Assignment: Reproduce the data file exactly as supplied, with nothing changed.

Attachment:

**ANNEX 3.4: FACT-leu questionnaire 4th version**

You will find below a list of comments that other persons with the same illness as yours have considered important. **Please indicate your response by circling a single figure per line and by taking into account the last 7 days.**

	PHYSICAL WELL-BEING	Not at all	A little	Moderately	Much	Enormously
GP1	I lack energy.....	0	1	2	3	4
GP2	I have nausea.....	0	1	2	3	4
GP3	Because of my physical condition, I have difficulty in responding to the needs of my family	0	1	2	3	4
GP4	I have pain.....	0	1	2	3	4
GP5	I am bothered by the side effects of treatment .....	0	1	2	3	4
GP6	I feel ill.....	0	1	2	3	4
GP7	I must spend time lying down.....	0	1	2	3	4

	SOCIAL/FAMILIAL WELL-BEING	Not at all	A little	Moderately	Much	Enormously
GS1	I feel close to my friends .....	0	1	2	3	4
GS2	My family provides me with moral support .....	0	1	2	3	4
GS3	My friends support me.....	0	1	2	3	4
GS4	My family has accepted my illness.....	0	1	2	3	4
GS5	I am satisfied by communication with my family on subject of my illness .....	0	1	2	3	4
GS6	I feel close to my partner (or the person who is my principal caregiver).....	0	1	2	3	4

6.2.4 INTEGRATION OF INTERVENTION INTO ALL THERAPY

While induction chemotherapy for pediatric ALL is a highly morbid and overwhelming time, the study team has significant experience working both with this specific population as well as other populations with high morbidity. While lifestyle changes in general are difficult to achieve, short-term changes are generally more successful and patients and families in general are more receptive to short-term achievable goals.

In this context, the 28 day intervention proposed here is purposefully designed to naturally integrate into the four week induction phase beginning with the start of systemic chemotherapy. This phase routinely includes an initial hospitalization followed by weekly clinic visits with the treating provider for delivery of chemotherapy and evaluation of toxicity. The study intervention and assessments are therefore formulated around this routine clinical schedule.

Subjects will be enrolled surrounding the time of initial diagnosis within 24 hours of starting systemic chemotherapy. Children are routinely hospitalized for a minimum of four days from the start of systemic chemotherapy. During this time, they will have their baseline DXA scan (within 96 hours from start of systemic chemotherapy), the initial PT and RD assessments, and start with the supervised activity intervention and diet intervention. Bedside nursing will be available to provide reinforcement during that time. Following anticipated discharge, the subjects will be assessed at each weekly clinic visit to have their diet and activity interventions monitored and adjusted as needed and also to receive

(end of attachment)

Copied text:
**ANNEX 3.4: FACT-leu questionnaire 4th version**

You will find below a list of comments that other persons with the same illness as yours have considered important. **Please indicate your response by circling a single figure per line and by taking into account the last 7 days.**

	PHYSICAL WELL-BEING	Not at all	A little	Moderately	Much	Enormously
GP1	I lack energy.....	0	1	2	3	4
GP2	I have nausea.....	0	1	2	3	4
GP3	Because of my physical condition, I have difficulty in responding to the needs of my family	0	1	2	3	4
GP4	I have pain.....	0	1	2	3	4
GP5	I am bothered by the side effects of treatment .....	0	1	2	3	4
GP6	I feel ill.....	0	1	2	3	4
GP7	I must spend time lying down.....	0	1	2	3	4

	SOCIAL/FAMILIAL WELL-BEING	Not at all	A little	Moderately	Much	Enormously
GS1	I feel close to my friends .....	0	1	2	3	4
GS2	My family provides me with moral support .....	0	1	2	3	4
GS3	My friends support me.....	0	1	2	3	4
GS4	My family has accepted my illness.....	0	1	2	3	4
GS5	I am satisfied by communication with my family on subject of my illness .....	0	1	2	3	4
GS6	I feel close to my partner (or the person who is my principal caregiver).....	0	1	2	3	4

6.2.4 INTEGRATION OF INTERVENTION INTO ALL THERAPY

While induction chemotherapy for pediatric ALL is a highly morbid and overwhelming time, the study team has significant experience working both with this specific population as well as other populations with high morbidity. While lifestyle changes in general are difficult to achieve, short-term changes are generally more successful and patients and families in general are more receptive to short-term achievable goals.

In this context, the 28 day intervention proposed here is purposefully designed to naturally integrate into the four week induction phase beginning with the start of systemic chemotherapy. This phase routinely includes an initial hospitalization followed by weekly clinic visits with the treating provider for delivery of chemotherapy and evaluation of toxicity. The study intervention and assessments are therefore formulated around this routine clinical schedule.

Subjects will be enrolled surrounding the time of initial diagnosis within 24 hours of starting systemic chemotherapy. Children are routinely hospitalized for a minimum of four days from the start of systemic chemotherapy. During this time, they will have their baseline DXA scan (within 96 hours from start of systemic chemotherapy), the initial PT and RD assessments, and start with the supervised activity intervention and diet intervention. Bedside nursing will be available to provide reinforcement during that time. Following anticipated discharge, the subjects will be assessed at each weekly clinic visit to have their diet and activity interventions monitored and adjusted as needed and also to receive